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Into the Blue Reviews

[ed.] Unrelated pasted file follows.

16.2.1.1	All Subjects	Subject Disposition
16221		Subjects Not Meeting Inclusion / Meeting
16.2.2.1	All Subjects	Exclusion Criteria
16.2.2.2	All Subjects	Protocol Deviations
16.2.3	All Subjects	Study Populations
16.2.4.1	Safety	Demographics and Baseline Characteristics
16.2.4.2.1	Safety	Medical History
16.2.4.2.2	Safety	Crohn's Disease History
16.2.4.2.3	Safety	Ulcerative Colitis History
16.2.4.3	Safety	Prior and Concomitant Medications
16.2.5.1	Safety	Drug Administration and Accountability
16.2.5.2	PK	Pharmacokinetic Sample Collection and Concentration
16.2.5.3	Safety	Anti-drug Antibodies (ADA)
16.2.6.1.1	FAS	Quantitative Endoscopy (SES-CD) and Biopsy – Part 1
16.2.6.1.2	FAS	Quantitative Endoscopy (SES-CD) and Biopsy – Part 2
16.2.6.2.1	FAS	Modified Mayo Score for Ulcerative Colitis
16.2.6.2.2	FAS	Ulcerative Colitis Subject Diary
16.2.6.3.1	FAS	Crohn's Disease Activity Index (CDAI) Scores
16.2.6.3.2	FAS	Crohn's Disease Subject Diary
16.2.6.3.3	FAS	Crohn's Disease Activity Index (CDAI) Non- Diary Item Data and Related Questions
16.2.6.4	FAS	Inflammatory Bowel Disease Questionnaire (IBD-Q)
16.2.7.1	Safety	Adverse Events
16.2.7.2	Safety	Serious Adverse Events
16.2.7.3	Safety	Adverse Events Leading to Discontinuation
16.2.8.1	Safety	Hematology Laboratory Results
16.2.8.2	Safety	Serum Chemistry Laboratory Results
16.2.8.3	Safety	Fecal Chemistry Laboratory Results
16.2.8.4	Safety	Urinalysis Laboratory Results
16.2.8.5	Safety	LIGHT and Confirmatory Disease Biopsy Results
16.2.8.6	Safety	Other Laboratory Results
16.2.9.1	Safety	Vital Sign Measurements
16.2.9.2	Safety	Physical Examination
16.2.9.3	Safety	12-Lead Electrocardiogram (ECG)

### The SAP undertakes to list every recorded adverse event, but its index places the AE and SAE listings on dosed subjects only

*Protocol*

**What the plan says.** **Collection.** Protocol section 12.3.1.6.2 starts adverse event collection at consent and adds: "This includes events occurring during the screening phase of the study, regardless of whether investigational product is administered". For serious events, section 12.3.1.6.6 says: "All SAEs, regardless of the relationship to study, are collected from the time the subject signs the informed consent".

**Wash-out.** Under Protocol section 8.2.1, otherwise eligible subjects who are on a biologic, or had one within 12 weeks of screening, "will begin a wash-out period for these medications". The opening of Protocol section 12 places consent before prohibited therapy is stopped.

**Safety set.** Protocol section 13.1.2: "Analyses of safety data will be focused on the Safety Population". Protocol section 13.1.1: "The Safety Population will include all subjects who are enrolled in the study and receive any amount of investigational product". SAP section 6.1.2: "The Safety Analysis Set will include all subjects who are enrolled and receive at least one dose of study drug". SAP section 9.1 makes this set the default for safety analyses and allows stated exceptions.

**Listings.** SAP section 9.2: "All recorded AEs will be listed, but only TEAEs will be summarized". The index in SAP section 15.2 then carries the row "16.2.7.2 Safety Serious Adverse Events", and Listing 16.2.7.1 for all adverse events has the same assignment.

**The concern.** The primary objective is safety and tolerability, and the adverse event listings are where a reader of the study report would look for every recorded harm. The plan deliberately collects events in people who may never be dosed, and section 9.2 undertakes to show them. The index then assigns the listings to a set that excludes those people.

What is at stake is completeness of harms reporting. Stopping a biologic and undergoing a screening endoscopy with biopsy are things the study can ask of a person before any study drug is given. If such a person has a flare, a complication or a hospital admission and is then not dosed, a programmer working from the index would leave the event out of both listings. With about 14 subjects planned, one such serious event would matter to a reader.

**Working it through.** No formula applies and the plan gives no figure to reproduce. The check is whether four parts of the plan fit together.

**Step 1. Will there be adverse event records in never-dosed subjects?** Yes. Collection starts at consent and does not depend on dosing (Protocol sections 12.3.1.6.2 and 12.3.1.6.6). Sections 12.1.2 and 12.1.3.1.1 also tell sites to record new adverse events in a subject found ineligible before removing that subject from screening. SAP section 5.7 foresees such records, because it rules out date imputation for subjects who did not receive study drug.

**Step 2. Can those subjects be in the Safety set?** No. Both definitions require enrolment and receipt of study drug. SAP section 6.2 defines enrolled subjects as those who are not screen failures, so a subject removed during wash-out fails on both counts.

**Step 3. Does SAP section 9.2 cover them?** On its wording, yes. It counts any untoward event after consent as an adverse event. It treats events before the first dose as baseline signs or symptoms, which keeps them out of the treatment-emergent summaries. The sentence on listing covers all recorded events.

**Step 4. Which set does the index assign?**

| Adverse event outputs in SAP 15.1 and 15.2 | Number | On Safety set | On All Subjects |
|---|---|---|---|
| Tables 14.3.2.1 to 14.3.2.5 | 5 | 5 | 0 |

A shallow, gorgeous, lightened-and-brightened rehash of THE DEEP (1977), this voyeuristic thriller contains just enough twists that you don't have to feel completely guilty for enjoying it. Sun- and surf-loving Sam (Jessica Alba) and Jared (Paul Walker) are just scraping by on their low-level jobs in the Bahamian tourist industry: She swims with the sharks at a luxury hotel resort, he crews on a dive boat. They're broke, and that's fine by Sam, who for all her sultry beauty has a level head on her shoulders and a mature sense of what matters most in life: love, honesty and self-respect. Jared is still in thrall to the promise of sunken treasure, and in the wake of a recent hurricane — there's nothing like some serious turbulence to uncover buried goodies — he's dying to get out and do some prospecting. That he's just been fired for mouthing off to his jerk of a boss only makes him more determined to get his rust-bucket of a boat back in the water. Enter Jared's old pal Bryce (Scott Caan), a hotshot lawyer in town with opportunistic good-time girl Amanda (Ashley Scott) and the keys to a palatial vacation home, complete with boat. They find some tantalizing underwater debris, including pieces of two silver pistols and a distinctive powder horn, that convinces Jared they've located a legendary wreck called the Zephyr. Bahamian law requires treasure hunters to register proof of their find's identity before they can legally claim whatever they recover, but every day Jared and company spend looking for something bearing the Zephyr's name the chances increase that another, better-equipped crew — like the one run by greasy-haired professional scavenger Bates (Josh Brolin) — will come in and scoop the claim. Which is where the other wreck comes in: A few hundred feet from the Zephyr lies a small plane packed with hundreds of kilos of cocaine snugly packed in watertight bundles. Sam and Jared want nothing to do with illegal narcotics, but Bryce and Amanda see a way to pay for salvage equipment; they surreptitiously recover a few keys and try to move them on the thriving local drug market, which is when everyone's troubles begin. The cast is little more than the sum total of golden skin, firm flesh and blindingly white teeth, but in a film that demands them to be half-naked and soaking wet most of the time, looks trump technical acting skill every time.